How to

How to prep and paint window frames

Window frames have a hard life. Not only are they up against the elements, facing wind, rain and UV light, but they’re also subjected to a lot of wear and tear from being regularly opened and closed. Give your window frames some love and protect them with Resene paint so they last for years to come.

Start with prep

If you’re dealing with a previously painted surface, start by treating it with Resene Moss & Mould Killer. Because of the condensation that forms around glass, window joinery is particularly vulnerable to mould – if left untreated it can damage timber and paint, and black mould is also a health hazard. 

Resene Moss & Mould Killer can be used both indoors and out, and should be left to soak in for 48 hours to allow the product to work effectively. Follow by washing and scrubbing the window joinery with Resene Paint Prep and Housewash to remove any chalk residue, dirt and spider webs. Make sure you rinse this well off all surfaces.

Sand off any flaking paint using 100-200 grit sandpaper, or use a paint scraper. Give the rest of the joinery a sand to ‘key’ the surface. Using a cutting-in brush, prime or spot prime with Resene Quick Dry waterborne primer undercoat. Resene Lustacryl and Resene Enamacryl can be applied directly over previously painted surfaces without the need for primer.

Previously painted joinery will still need to be lightly sanded to ‘key’ the area in preparation for painting.

Which paint to use on windows?

Resene Lustacryl semi-gloss waterborne enamel and Resene Enamacryl gloss waterborne enamel are recommended for both the interior and exterior of window frames. These waterborne paints are designed with the same durability of traditional enamel paints, but the low-VOC formula makes them much more pleasant to use and better for the environment.

How to paint window frames

A good result often comes down to planning. Painting window frames requires a lot of cutting in, so make sure to invest in a good quality cutting-in brush.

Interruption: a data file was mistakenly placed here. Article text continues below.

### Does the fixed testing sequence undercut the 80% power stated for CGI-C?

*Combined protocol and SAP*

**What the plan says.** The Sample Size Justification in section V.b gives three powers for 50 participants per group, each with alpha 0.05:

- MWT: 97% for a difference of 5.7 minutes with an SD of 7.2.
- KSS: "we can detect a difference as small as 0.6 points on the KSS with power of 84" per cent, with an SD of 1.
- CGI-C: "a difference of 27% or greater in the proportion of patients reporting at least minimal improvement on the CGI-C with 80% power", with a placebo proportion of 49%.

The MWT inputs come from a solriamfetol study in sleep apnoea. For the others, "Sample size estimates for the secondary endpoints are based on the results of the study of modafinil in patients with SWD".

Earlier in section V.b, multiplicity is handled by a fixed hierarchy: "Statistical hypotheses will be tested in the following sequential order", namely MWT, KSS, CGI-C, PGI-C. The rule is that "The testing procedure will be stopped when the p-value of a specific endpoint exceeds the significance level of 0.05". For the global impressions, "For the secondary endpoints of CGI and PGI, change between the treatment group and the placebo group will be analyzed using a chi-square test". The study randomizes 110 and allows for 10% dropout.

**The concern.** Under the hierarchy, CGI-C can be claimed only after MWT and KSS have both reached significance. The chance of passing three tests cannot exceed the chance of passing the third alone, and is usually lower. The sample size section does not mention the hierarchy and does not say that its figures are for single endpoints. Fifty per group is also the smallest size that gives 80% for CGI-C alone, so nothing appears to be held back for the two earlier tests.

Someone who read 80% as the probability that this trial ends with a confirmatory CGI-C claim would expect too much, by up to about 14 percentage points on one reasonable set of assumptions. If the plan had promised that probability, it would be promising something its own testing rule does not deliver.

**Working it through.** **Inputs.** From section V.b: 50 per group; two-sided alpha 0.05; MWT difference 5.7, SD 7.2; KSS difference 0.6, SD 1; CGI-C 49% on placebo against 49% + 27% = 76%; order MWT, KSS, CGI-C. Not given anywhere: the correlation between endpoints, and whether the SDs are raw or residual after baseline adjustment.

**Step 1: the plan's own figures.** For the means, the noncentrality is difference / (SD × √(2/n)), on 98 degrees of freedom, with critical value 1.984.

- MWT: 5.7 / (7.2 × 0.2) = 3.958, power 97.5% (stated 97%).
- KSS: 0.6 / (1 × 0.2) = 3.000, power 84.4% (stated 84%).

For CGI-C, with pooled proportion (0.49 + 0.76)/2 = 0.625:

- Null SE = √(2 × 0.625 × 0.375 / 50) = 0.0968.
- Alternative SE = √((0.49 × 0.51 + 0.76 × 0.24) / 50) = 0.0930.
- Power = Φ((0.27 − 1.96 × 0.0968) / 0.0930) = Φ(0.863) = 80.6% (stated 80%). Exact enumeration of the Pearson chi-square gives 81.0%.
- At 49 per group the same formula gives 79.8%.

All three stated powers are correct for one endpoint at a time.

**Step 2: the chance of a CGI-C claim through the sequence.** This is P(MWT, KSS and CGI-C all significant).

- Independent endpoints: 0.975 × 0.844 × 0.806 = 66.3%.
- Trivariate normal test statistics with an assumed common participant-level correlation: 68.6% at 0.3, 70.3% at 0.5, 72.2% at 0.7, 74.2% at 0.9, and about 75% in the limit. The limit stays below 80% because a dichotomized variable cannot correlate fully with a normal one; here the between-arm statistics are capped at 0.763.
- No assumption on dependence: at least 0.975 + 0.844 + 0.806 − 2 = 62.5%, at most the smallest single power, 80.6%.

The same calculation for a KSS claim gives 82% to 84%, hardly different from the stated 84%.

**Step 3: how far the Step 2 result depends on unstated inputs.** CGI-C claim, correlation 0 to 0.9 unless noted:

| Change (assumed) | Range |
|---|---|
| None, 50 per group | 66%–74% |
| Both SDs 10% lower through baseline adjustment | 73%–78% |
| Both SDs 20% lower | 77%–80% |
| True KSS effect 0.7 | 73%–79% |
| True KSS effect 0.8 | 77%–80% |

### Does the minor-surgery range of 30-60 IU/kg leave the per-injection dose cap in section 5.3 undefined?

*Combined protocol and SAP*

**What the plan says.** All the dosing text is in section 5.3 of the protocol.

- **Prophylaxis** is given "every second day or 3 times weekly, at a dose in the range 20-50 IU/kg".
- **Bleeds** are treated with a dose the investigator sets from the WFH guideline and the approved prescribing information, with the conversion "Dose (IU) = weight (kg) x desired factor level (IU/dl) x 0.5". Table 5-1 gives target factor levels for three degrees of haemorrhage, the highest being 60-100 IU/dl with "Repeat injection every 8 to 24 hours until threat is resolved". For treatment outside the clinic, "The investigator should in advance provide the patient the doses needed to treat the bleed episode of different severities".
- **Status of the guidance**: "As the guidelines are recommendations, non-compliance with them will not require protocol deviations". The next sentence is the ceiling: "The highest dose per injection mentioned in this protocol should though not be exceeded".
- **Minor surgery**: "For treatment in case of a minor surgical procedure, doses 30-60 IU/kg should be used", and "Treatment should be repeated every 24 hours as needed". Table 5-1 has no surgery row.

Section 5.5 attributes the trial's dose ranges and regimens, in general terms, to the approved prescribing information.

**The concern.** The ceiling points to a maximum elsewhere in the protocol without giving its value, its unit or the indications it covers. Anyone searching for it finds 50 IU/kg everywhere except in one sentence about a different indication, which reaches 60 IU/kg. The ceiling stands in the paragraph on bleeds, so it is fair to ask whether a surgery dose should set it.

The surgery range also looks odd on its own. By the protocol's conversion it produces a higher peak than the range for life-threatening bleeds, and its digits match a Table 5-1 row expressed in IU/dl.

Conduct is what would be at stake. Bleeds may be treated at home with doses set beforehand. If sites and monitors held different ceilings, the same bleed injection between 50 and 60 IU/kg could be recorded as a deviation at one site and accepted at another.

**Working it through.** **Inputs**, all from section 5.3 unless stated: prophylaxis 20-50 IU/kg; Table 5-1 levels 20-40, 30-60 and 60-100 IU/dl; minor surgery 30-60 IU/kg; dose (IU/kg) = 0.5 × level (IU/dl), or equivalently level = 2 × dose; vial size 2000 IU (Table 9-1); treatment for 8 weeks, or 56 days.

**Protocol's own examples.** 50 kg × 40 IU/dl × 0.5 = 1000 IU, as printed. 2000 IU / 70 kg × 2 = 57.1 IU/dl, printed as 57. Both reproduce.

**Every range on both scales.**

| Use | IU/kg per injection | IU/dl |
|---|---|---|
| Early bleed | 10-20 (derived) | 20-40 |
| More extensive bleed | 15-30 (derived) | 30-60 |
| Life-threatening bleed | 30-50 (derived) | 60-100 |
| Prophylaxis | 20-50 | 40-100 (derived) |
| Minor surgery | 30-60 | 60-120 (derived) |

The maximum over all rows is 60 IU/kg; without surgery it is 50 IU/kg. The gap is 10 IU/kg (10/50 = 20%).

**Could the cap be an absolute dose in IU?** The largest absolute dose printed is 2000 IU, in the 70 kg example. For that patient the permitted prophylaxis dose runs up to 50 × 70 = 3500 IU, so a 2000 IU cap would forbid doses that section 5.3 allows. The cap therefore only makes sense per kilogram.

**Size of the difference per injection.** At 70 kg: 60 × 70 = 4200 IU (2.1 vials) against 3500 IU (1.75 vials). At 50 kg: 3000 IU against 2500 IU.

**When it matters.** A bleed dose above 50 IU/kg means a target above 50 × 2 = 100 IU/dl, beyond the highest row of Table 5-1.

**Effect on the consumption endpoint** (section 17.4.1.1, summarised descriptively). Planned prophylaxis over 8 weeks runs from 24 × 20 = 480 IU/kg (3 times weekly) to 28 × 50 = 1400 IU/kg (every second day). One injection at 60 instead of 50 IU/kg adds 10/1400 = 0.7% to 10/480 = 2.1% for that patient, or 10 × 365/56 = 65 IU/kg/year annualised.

1. Before you start, give your paint a good stir and pour it into a paint pot. If you tend to overwork the paint a little, add Resene Brushing Additive to your paint to help smooth out your brushstrokes for a more even finish. Or, if you’re painting in hot weather, add Resene Hot Weather Additive to your paint. Hot weather means water based paints dry faster, so this additive will extend the paint dry time and give you more time to get a good finish.  If you’re not a confident painter, masking the edges of the window with painter’s tape will prevent paint getting on the glass. Remember to remove the masking tape before the paint dries.
  2. Open the windows and start by painting the inner parts of the window frame – the bits you don’t see when the windows are closed, such as the casement and the rails. Using a Legend 35-50mm brush, start with the top edge and move down to the hinged side of the window jamb. Apply the paint in long smooth strokes, holding the paintbrush at a 45-degree angle and using the tip of the paintbrush. Cutting-in brushes have angled bristles which makes them easier to control.
  3. Next up are the edges of the window itself. Start at the top and work down the sides before painting the hinges and the underside of the window.After the internal parts of the window are painted and dry, move onto the main parts of the window. Start at the top sash and carefully brush, ensuring the paint also covers the glass putty. Work your way carefully down the side sashes, followed by the mullion rail (centre rail).
  4. With heritage homes like villas and bungalows, the frame and sill are usually painted in a contrasting colour to the window. If you’re planning on using another colour on the sill and frame, wait until the window is completely dry and can be closed before starting. The scribers (the side part of the window nearest the weatherboards) are usually painted the same colour as the main frame
  5. Always make sure the paint has fully dried before you shut your window.

Painting a window frame requires careful cutting in, so make sure to invest in a good quality brush and always use a paint pot when applying your paint. Always hold your brush at a 40-degree angle and apply the paint in long smooth strokes.

Additional useful info: 

If painting over linseed oil-based window putty, allow the putty to cure and develop a skin before priming with Resene Enamel Undercoat. Allow this to dry for 24 hours before priming with Resene Quick Dry. Make sure to paint over the top of the window putty. If left unpainted for a length of time, paint may not adhere in the future.

You can refresh old aluminium joinery too. If painting over old aluminium joinery, treat with Resene Moss & Mould Killer before cleaning thoroughly with Resene Roof and Metal Wash to remove any corrosive residue or chalky build-up. Rinse off well. Wet sand to avoid any corrosion, and then prime with Resene Galvo-Prime and finish with two coats of Resene Lustacryl semi-gloss or Resene Enamacryl gloss. Avoid painting any rubber seals.

Top tips: 

  1. Resene Lustacryl semi-gloss and Resene Enamacryl gloss are Eco Choice-approved products that are non-yellowing and fast-drying with easy water clean-up. They are ideal for painting window frames, doors, architraves and skirting boards.
  2. If you’re planning to use a dark colour, use the Resene CoolColour version of your colour to help reflect more heat and keep your window joinery cooler.

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